This was a prospective, observational study. Data from all consecutive patients from a single center who underwent PCI were prospectively collected. Between January 1, 2013, and December 31, 2013, a total of 10,724 consecutive patients who underwent PCI were enrolled. Exclusion criteria included the following: (1) patients who received only percutaneous transluminal coronary angioplasty without stent implantation; and (2) patients who received neither G2-DESs nor BP-DESs, or received multiple types of stents concurrently. A total of 7666 patients were enrolled who received either G2-DESs (n = 6094) or BP‑DESs (n = 1572) (Fig. 1). DM was diagnosed on the basis on previous medical records of the patients and data of the therapeutic status based on the drug regimen of glucose-lowering therapy (including insulin, oral antibiotics, and diet and exercise). The stent type and operating strategy were left to the operators’ discretion. In our center, G2-DESs included zotarolimus-eluting stents (Endeavor and Endeavor Resolute; Medtronic Vascular, USA), everolimus-eluting stents (Xience V and Xience Prime; Abbott Vascular, USA, and Promus and Promus Element; Boston Scientific, USA), and domestic sirolimus-eluting stents (Firebird2; MicroPort Medical, China). BP-DESs included sirolimus-eluting stents (FIREHAWK; MicroPort Medical, China, Excel; JW Medical, China, BuMA; Sino Medical, China, NOYA; Medfavour Medical, China, and Tivoli; Essen Technology, China). If patients received PCI treatment in multiple stages because of multivessel disease, we combined the data from all phases of treatment. The study protocol was approved by the institutional review board of our hospital, and all patients provided written informed consent before the study.
The PCI strategy and stent type were left to the discretion of the operating surgeon. Before the procedure, selected patients with PCI who were not on long-term aspirin and/or P2Y12 inhibitors received oral administration of aspirin 300 mg and clopidogrel (loading dose of 300 mg). Patients with acute coronary syndrome (ST-elevation myocardial infarction and NSTE-acute coronary syndrome) who were scheduled for PCI received the same dose of aspirin and clopidogrel (loading dose of 300 or 600 mg) as soon as possible. During the procedure, unfractionated heparin (100 U/kg) was administered to all of the patients, and glycoprotein IIb/IIIa inhibitors were used according to the operator’s judgment. If PCI proceeded for longer than 1 h, an additional 1000 U of heparin sodium was administered. Results of coronary angiography were interpreted by experienced cardiologists. More than 50% stenosis of the left main artery, left anterior descending artery, left circumflex artery, right coronary artery, and main branch of these vessels was defined as coronary artery stenosis. More than 70% stenosis of these vessels was indicated for coronary stent implantation. After the procedure, aspirin was prescribed at a dose of 100 mg daily indefinitely, and clopidogrel 75 mg daily or ticagrelor 90 mg twice daily for at least 1 year after PCI was recommended.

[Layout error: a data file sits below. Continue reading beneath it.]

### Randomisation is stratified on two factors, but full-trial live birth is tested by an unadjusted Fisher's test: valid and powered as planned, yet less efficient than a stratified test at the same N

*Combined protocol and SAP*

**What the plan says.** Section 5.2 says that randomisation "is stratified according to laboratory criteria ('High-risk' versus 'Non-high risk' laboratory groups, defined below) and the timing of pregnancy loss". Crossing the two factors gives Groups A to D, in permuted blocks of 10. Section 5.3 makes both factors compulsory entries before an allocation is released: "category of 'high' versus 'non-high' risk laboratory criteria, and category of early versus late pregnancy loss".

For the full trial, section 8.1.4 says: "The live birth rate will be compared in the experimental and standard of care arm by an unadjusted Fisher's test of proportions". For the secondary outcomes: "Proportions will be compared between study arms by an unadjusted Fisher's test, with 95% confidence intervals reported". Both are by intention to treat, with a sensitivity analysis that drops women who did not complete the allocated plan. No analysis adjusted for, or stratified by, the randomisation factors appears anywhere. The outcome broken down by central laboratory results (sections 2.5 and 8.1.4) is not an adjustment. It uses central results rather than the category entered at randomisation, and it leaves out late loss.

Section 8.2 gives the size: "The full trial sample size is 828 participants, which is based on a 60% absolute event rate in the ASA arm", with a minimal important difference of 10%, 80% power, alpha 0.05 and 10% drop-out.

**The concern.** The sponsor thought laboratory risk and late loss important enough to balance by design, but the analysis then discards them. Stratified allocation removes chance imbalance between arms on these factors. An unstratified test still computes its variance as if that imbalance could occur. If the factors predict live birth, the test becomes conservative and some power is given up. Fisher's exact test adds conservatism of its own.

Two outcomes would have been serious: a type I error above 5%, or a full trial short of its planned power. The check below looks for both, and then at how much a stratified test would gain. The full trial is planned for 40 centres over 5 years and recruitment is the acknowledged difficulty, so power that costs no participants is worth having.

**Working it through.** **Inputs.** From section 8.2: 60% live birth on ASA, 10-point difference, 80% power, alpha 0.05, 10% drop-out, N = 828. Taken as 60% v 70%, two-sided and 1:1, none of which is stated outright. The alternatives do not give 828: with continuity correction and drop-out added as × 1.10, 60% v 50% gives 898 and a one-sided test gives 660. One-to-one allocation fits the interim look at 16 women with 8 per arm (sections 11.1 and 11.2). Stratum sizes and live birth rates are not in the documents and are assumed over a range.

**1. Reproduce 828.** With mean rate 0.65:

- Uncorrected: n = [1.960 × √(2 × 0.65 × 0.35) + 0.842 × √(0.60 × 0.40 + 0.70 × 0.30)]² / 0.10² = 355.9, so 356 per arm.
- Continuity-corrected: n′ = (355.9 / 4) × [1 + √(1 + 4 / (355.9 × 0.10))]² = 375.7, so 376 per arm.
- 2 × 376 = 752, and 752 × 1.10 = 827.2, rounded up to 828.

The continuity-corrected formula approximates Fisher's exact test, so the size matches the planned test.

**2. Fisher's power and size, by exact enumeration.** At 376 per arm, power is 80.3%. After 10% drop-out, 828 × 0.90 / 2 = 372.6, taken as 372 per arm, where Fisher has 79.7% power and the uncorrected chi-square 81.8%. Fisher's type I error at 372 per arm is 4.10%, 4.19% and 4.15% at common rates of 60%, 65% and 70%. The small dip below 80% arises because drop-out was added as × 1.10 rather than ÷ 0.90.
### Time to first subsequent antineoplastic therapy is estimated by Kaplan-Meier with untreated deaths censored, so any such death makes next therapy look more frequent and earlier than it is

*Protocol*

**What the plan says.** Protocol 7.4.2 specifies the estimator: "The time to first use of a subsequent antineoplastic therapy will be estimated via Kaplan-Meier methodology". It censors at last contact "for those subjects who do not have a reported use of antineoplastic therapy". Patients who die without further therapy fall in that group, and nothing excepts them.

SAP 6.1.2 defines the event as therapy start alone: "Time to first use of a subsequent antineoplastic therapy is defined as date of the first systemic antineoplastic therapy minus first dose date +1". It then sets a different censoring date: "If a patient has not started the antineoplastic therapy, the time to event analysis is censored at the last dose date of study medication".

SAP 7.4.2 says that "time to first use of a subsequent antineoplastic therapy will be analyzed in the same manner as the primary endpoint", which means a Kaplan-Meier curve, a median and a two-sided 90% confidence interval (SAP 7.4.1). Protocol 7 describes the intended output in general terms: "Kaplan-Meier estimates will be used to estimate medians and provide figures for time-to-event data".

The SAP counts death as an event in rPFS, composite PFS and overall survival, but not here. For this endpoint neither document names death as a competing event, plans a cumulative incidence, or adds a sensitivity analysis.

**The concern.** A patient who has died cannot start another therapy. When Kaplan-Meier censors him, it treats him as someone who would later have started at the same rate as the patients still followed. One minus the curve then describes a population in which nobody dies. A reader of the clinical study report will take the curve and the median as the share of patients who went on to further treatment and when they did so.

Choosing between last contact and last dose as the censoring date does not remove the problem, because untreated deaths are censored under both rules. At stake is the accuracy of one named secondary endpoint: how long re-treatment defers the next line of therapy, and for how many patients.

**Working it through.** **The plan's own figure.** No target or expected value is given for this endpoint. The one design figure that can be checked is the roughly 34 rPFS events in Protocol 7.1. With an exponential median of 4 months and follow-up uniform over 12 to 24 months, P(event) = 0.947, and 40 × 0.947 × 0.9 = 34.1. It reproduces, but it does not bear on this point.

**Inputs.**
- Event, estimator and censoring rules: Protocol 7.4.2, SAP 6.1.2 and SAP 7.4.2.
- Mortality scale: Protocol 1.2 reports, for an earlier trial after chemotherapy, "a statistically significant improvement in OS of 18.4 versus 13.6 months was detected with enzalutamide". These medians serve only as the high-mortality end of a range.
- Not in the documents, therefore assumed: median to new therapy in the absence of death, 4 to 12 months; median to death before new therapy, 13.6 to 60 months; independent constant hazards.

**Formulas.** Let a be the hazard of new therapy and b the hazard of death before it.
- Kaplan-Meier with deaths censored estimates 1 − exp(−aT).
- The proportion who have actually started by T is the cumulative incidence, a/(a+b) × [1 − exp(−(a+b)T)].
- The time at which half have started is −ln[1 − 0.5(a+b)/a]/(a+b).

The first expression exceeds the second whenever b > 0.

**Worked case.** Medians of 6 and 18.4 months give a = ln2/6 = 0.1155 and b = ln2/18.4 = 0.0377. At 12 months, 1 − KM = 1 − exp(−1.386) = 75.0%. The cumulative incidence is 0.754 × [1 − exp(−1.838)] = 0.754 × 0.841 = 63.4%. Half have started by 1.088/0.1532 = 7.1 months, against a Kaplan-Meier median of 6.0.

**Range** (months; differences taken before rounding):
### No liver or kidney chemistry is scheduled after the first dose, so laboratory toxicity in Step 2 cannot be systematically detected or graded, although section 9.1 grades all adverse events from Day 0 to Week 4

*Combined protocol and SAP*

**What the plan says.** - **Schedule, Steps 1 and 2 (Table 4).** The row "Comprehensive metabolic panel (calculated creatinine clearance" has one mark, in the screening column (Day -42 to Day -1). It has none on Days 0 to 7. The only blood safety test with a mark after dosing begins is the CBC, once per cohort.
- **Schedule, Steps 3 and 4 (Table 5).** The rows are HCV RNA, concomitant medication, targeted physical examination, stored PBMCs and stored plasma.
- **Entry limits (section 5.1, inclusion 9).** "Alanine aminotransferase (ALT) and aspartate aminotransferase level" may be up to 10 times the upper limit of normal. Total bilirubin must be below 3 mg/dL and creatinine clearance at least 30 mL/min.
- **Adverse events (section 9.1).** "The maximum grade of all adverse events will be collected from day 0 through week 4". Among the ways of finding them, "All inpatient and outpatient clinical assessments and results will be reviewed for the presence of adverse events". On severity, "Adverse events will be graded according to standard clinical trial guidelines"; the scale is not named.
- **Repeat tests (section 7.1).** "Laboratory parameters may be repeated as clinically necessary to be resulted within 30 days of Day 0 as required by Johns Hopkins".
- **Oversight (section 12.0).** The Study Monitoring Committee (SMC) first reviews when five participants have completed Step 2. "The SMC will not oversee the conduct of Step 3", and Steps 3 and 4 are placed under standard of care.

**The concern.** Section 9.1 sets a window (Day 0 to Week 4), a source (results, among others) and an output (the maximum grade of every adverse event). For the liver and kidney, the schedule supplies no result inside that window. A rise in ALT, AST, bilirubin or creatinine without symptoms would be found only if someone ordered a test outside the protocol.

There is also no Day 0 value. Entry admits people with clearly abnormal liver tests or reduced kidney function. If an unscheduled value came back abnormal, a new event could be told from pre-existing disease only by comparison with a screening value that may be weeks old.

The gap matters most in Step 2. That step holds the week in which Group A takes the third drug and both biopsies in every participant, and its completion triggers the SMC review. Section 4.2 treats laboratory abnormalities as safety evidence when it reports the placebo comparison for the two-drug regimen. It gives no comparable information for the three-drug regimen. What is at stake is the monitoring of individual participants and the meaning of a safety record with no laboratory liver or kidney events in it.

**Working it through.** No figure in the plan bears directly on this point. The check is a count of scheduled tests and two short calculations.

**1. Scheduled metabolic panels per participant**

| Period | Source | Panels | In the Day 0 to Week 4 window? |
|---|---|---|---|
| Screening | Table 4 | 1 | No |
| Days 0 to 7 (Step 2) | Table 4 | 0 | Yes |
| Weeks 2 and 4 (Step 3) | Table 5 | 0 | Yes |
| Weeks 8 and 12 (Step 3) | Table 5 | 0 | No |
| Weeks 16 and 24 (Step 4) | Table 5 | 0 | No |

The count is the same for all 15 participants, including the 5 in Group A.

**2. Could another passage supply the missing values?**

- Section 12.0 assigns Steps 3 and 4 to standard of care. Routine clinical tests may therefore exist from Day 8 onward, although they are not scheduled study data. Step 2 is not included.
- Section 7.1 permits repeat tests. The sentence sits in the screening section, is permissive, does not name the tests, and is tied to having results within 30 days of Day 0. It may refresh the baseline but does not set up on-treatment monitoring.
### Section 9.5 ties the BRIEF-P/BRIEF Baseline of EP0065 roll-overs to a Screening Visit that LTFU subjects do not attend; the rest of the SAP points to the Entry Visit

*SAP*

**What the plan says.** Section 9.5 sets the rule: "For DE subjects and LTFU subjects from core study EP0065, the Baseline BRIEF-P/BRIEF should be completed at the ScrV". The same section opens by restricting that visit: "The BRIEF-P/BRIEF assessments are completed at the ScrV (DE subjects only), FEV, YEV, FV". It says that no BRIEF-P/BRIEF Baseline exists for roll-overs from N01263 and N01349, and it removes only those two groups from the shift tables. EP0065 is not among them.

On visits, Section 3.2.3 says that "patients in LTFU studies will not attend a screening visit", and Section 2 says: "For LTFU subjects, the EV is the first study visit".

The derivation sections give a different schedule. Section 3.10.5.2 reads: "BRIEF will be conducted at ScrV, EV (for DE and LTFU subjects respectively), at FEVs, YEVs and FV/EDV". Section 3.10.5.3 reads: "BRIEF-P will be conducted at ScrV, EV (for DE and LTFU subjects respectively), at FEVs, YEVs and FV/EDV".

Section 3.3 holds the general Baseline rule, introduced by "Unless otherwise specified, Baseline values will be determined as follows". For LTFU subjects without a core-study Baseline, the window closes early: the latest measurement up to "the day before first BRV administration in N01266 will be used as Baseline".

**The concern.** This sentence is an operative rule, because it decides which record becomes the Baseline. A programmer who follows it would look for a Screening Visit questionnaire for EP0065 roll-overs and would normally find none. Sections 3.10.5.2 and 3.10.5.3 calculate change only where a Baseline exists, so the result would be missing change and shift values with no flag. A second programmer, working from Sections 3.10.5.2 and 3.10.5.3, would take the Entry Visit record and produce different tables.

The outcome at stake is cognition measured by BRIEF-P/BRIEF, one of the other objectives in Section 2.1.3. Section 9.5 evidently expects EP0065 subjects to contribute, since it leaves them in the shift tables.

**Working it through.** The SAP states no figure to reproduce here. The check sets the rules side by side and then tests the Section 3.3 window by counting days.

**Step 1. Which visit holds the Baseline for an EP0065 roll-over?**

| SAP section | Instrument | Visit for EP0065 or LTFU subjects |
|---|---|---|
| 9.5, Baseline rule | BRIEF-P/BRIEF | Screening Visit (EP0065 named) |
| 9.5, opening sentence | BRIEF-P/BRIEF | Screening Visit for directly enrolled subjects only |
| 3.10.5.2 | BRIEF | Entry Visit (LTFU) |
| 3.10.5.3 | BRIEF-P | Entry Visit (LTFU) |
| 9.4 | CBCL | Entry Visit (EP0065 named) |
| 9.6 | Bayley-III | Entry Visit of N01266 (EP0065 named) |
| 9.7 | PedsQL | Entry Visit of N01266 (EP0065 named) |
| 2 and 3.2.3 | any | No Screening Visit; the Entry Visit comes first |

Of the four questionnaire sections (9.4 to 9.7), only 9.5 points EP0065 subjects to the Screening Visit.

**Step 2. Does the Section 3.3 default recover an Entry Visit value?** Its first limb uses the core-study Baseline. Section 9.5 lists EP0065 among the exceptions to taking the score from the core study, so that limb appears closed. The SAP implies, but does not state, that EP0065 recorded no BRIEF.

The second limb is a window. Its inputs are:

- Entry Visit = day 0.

Follow-up and definitions
All of the patients were evaluated by a visit to the clinic or by phone 1, 3, 6, and 12 months postoperatively and annually thereafter up to 2 years. Follow-up data were collected through medical records, telephone calls, or clinical visits, and an independent group of follow-up investigators were in charge of data collection and revision. Patients were advised to return for coronary angiography if indications of ischemic events occurred. The composite of major adverse cardiac events (MACE) was defined as the occurrence of death, nonfatal myocardial infarction (MI), TLR, stent thrombosis, and stroke during follow-up (730 ± 30 days). MI was defined by the Third Universal Definition of myocardial infarction . TVR was defined as revascularization for a new lesion on the target vessel either by PCI or by coronary artery bypass grafting (CABG). TLR was defined as revascularization for a new lesion at or within 5 mm from the previously implanted stent either by PCI or by CABG . Stent thrombosis included definite, probable, and possible stent thrombosis based on the Academic Research Consortium criteria . Death that could not be attributed to a noncardiac etiology was considered cardiac death. Bleeding was quantified according to Bleeding Academic Research Consortium (BARC) criteria . In the present study, major bleeding was defined as BARC type 2, 3, or 5 (type 4, CABG-related bleeding, was excluded). The efficacy endpoint was TLR and the safety endpoint was a composite of death or MI at 2 years. Two independent physicians who were blinded to the laboratory data adjudicated events after reviewing the source documents.